Governance consultant announced

UNIVERSITY PARK, Pa. — Holly J. Gregory, a partner in the New York law firm of Weil, Gotshal and Manges LLP, will be the governance consultant to assist the board with its evaluation and discussion of ongoing governance issues. The Committee on Governance and Long-Range Planning voted Nov. 15 to recommend Gregory for the role, and announced the selection to the full board today (Nov. 22).

Gregory counsels clients on the full range of governance issues, including fiduciary duties, risk oversight, conflicts of interest, board and committee structure, board leadership structures, audit committee investigations, board audits and self-evaluation processes, shareholder initiatives, proxy contests, relationships with shareholders and proxy advisory firms, compliance with legislative, regulatory and listing rule requirements, and governance “best practice.”

Gregory is widely recognized for her governance work, including most recently as: the best in Corporate Governance at Euromoney Legal Media Group’s inaugural Americas Women in Business Law Awards 2012; the leading practitioner in corporate governance law in the Guide to the World’s Leading Women in Business Law (July 2010); among the “100 Most Influential Players in Corporate Governance” (NACD/Directorship 100), Directorship Magazine, 2013 and prior years; and a “Leading Practitioner in Corporate Governance” in The International Who’s Who of Corporate Governance Lawyers, 2013 and prior years. For more information about Gregory, visit http://www.weil.com/hollygregory online.

As noted in the September meeting of the committee, as well as in the full board meeting on Sept. 19, the committee is seeking an outside expert to advise and assist with respect to ongoing governance issues. In its request for proposals, the committee sought a consultant to assist with the evaluation and discussion of issues related to University governance. These issues have been presented in a variety of board assessments produced by stakeholders, both internal and external to the University. Some questions include the optimal size of the board; the composition of the board and the method of election and selection of the members; term limits; and communication platforms to share information both among board members and stakeholders, to name a few.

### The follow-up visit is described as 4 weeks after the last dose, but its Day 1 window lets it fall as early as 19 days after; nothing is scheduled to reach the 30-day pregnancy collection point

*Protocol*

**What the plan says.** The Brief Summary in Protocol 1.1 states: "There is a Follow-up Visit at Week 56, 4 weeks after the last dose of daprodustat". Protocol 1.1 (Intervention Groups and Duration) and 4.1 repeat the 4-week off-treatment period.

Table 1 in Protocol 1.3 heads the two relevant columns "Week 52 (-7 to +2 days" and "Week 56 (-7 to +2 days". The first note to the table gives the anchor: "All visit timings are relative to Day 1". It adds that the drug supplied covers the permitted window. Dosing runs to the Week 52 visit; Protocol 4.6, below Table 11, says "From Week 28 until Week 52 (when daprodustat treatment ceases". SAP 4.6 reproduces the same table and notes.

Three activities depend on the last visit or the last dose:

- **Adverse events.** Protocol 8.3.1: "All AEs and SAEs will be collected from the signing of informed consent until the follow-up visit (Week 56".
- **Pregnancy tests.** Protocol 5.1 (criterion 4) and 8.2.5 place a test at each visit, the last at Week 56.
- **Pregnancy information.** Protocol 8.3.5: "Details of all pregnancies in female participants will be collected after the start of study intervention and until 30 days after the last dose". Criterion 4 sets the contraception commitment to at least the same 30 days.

The committee worked in conjunction with the University’s Procurement Services department, and 11 firms responded to the request for proposals.

"Upon receiving the 11 proposals, a subset of this committee — Barb Doran, Keith Masser and myself, with the assistance of the Procurement Services Department and Office of the Board of Trustees staff — evaluated the proposals using several criteria, including each submitting firm’s background and knowledge of board governance, experience with facilitating similar groups, and references," said Keith Eckel, chair of the committee. "Following that evaluation and also considering requests for additional information received from several firms, we narrowed the list to three firms for further consideration."

On Oct. 31 and Nov. 1, the three firms made presentations to committee members, and the committee selected Gregory as its recommended vendor during a conference call on Nov. 15.

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Last Updated November 25, 2013